Publication of medical scans data resisted

  • Gitanjali Gutierrez, the Information Commissioner (Photograph by Blaire Simmons)

    Gitanjali Gutierrez, the Information Commissioner (Photograph by Blaire Simmons)

The number of medical scans carried out every year by individual doctors does not have to be made public by health service regulators, the Information Commissioner has decided.

Gitanjali Gutierrez said the Bermuda Health Council was right to refuse to release the records after a public access to information request from The Royal Gazette.

The commissioner wrote: “The identities of the health service providers and information on the type of diagnostic imaging tests that they have ordered relates to the affairs of the health service providers.

“Because the health council obtained the information from the health insurers, the information also relates to the affairs of the health insurers.”

Ms Gutierrez said in a decision released last week that she agreed with the health council that it got the information as part of its legal duty to licence health insurers, which made it exempt from disclosure under Pati.

The request was submitted to the BHeC in April 2017 after the Government took legal action against the Lahey Clinic in Massachusetts, which claimed that the hospital colluded with Ewart Brown, a doctor and former premier, in his alleged ordering of “excessive, medically unnecessary and frankly dangerous scans” at his two clinics.

Lahey and Dr Brown denied the allegations.

The civil case, filed in the United States and later dismissed by a US district court judge, claimed the alleged “corrupt enterprises” of Dr Brown and Lahey contributed to an increase in healthcare costs in Bermuda.

The Pati request asked for the number of diagnostic tests ordered every year by individual doctor, as well as records that showed the name of the doctor for patients who had more than five tests in a single year.

The health council rejected the request, though it did release information on the number of tests ordered without identifying the doctors.

The regulator released information on the number of diagnostic tests per patient after the decision was referred to the Information Commissioner’s Office.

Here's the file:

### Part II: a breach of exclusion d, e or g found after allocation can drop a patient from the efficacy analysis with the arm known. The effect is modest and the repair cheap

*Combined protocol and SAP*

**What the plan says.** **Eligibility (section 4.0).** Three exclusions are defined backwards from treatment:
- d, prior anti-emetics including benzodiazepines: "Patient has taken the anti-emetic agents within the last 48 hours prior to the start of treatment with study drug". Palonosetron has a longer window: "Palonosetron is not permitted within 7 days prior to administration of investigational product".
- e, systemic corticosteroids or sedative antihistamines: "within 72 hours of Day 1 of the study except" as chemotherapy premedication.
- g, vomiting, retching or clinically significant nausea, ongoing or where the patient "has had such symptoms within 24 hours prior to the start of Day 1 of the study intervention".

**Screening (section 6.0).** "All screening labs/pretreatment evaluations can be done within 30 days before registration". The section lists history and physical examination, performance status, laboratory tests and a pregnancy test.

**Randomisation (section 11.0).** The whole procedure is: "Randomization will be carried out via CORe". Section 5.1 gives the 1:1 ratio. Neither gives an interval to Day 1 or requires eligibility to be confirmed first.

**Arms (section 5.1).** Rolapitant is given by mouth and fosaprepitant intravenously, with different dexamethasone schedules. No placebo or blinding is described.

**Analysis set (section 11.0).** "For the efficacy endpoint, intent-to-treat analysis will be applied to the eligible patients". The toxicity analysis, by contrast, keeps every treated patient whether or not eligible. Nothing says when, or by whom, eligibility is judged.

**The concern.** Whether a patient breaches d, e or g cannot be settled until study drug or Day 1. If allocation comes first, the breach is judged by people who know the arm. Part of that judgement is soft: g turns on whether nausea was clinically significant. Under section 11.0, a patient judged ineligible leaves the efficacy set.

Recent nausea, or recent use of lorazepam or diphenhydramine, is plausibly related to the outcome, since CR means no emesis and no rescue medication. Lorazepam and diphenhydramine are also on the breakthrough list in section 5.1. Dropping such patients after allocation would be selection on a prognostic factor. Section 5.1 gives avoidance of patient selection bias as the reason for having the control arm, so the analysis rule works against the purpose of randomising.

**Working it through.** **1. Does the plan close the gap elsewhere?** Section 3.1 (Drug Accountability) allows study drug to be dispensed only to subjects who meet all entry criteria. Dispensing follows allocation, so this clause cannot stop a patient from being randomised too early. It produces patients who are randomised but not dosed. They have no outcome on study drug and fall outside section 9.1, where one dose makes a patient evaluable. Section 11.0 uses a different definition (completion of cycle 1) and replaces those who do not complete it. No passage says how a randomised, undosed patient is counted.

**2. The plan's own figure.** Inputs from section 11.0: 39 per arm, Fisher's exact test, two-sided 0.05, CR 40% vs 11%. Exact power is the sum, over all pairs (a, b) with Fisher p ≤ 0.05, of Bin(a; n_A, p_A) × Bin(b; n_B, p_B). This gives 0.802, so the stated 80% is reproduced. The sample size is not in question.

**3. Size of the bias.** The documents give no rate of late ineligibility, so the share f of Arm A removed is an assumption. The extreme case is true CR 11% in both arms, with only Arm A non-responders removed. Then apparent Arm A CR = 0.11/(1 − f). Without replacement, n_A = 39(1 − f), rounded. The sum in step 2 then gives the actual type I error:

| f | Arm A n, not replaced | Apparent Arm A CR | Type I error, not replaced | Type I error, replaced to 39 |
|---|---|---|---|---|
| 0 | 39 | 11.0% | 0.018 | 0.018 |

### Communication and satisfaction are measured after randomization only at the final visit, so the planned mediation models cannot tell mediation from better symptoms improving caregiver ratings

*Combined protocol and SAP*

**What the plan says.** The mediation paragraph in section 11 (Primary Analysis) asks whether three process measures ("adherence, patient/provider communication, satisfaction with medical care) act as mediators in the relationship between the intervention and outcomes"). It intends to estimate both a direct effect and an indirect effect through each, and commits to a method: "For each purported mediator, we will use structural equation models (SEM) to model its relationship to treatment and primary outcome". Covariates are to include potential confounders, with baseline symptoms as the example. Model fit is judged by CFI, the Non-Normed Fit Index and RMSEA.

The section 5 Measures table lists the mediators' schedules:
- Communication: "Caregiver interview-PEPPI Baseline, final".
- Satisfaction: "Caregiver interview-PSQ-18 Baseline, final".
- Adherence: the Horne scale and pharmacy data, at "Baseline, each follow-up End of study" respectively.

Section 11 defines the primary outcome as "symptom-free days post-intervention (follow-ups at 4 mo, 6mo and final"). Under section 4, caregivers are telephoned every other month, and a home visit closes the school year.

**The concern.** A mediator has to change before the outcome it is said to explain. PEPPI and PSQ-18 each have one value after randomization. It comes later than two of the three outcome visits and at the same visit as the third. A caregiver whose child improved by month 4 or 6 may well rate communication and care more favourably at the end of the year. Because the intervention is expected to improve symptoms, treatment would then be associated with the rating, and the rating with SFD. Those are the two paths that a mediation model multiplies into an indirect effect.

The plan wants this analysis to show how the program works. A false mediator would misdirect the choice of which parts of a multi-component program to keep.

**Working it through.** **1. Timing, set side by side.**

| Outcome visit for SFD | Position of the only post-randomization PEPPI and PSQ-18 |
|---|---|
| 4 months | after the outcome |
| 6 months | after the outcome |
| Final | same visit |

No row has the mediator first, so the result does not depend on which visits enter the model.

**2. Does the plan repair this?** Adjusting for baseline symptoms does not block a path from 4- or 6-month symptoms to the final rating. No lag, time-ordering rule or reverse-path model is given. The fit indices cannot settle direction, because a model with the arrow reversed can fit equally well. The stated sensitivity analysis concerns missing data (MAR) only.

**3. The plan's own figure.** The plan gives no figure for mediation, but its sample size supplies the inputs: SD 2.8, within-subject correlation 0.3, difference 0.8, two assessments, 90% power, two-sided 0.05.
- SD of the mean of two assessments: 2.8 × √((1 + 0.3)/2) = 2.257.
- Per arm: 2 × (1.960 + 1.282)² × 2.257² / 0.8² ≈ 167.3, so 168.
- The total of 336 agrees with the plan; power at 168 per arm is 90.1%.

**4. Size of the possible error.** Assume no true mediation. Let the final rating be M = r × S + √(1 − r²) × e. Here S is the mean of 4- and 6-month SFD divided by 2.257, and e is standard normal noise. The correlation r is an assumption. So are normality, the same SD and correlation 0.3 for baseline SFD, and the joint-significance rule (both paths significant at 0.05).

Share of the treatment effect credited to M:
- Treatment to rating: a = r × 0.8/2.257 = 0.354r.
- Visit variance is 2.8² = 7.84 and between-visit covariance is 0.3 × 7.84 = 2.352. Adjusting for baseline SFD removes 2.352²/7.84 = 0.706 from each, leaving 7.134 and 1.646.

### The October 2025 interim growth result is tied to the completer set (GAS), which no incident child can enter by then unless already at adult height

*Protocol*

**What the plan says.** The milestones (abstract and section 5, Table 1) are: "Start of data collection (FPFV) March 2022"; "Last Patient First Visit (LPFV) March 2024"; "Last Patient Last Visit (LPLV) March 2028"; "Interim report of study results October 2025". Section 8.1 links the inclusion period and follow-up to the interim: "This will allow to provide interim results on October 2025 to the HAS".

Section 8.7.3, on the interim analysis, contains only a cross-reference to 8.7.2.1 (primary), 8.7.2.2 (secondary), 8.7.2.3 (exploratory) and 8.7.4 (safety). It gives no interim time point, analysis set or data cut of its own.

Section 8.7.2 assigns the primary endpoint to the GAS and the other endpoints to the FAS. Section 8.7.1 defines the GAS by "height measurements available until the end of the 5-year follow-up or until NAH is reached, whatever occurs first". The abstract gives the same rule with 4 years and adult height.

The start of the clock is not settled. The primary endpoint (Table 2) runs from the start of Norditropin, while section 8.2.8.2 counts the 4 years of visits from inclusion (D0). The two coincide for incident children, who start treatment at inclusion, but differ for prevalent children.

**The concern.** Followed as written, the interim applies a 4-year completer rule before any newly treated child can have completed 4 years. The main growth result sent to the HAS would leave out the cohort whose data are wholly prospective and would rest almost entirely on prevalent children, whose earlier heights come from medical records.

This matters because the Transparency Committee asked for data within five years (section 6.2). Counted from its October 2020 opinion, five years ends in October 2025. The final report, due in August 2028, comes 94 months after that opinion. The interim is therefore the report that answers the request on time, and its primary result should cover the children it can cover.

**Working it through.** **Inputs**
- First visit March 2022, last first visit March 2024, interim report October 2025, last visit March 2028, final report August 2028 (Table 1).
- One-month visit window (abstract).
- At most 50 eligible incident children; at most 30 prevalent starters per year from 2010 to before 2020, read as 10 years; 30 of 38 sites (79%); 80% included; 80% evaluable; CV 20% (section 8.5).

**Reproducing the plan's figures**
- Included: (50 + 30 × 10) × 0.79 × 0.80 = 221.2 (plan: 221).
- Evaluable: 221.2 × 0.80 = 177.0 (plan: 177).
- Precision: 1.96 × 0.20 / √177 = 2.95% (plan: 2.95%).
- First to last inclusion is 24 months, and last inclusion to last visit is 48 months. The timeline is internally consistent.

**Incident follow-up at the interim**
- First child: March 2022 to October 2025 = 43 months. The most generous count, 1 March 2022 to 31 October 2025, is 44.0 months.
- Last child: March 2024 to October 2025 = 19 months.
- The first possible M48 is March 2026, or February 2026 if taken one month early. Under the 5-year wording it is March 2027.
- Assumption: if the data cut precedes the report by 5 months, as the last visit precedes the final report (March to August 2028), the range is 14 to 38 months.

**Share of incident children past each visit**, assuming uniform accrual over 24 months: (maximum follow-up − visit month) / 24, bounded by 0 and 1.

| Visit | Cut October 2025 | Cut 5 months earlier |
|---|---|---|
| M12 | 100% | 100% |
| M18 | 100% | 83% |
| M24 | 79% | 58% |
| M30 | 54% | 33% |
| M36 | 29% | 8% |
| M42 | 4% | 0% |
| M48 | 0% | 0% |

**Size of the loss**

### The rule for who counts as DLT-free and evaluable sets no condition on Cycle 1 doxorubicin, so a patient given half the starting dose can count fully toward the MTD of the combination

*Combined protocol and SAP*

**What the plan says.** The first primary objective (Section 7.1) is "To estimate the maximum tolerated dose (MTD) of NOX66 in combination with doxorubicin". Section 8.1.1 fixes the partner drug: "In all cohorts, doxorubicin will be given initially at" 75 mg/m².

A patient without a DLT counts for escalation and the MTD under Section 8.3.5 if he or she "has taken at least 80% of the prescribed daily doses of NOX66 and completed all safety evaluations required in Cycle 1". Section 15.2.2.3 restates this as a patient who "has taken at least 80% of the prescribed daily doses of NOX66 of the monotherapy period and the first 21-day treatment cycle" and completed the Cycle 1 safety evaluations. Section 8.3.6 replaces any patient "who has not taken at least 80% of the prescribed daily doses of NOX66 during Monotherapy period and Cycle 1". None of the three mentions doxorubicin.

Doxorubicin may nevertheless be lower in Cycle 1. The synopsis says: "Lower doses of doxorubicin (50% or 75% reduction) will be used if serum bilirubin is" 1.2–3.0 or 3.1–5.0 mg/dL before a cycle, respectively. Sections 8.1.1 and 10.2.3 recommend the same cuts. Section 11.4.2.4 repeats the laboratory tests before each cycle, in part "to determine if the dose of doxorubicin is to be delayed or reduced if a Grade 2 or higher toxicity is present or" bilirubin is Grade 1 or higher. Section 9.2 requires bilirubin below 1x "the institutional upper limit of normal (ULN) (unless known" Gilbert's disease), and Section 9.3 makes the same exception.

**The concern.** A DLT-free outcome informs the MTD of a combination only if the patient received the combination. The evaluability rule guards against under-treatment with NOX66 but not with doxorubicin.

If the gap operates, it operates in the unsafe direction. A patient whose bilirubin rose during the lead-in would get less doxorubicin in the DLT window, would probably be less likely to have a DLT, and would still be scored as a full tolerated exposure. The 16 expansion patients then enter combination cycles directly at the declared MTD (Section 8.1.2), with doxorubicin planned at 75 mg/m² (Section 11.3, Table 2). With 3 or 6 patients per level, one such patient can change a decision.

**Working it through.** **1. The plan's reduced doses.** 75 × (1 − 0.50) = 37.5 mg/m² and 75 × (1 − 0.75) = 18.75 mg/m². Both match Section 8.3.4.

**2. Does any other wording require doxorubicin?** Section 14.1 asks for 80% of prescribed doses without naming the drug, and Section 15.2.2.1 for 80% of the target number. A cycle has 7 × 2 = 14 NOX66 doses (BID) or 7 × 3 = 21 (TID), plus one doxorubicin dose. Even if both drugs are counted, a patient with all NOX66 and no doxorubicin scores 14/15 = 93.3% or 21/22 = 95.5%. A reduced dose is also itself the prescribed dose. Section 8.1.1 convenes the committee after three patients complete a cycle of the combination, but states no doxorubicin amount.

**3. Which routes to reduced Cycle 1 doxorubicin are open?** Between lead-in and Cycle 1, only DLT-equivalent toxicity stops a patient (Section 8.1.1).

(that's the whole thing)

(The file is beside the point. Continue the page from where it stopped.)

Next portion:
The records showed that between April 2016 and March 2017, there were 6,588 patients, aged between 12 and 102, who had between five and ten diagnostic scans.

There were 1,439 patients, aged 5 to 102, who had more than ten.

The patients who had more than five scans over the period had multiple healthcare providers.

Ricky Brathwaite, the BHeC’s chief executive, said in a 2016 interview on healthcare regulations that the regulator had spoken to a small number of doctors who had ordered high numbers of tests.

He said: “We just look at the trend and say ‘OK, well it seems like you are ordering more than people in your class of physician. Is there something that’s going on?’”

Dr Brathwaite said: “We’ve looked at the numbers, so we’ve had the conversations.”

A long-running police investigation into the alleged overuse of medical scans by Dr Brown and Mahesh Reddy, the medical director at his Bermuda Healthcare Services clinic in Paget continues.

Both doctors deny any wrongdoing and no charges have been brought.

Dr Brown said in 2016 that Dr Reddy often ordered more tests than other doctors who made referrals for scans to BHCS because he was an excellent doctor who “makes very good use of the diagnostic imaging available to him”.

He added he had not heard that insurance companies were concerned about the referrals.

Dr Brown said: “I haven’t heard it from patients and I haven’t seen it from my work overseeing the practice. Why would the police be concerned with medical tests?”

Dr Brown said the BHeC had “never” approached him to discuss excessive ordering of tests at BHCS and that he did not think they had talked to Dr Reddy.

To view the Information Commissioner’s decision on the Bermuda Health Council, the press release and the Pati data on patient encounters, click on the PDF links under “Related Media”.

On occasion The Royal Gazette may decide to not allow comments on a story that we deem might inflame sensitivities. As we are legally liable for any libellous or defamatory comments made on our website, this move is for our protection as well as that of our readers.

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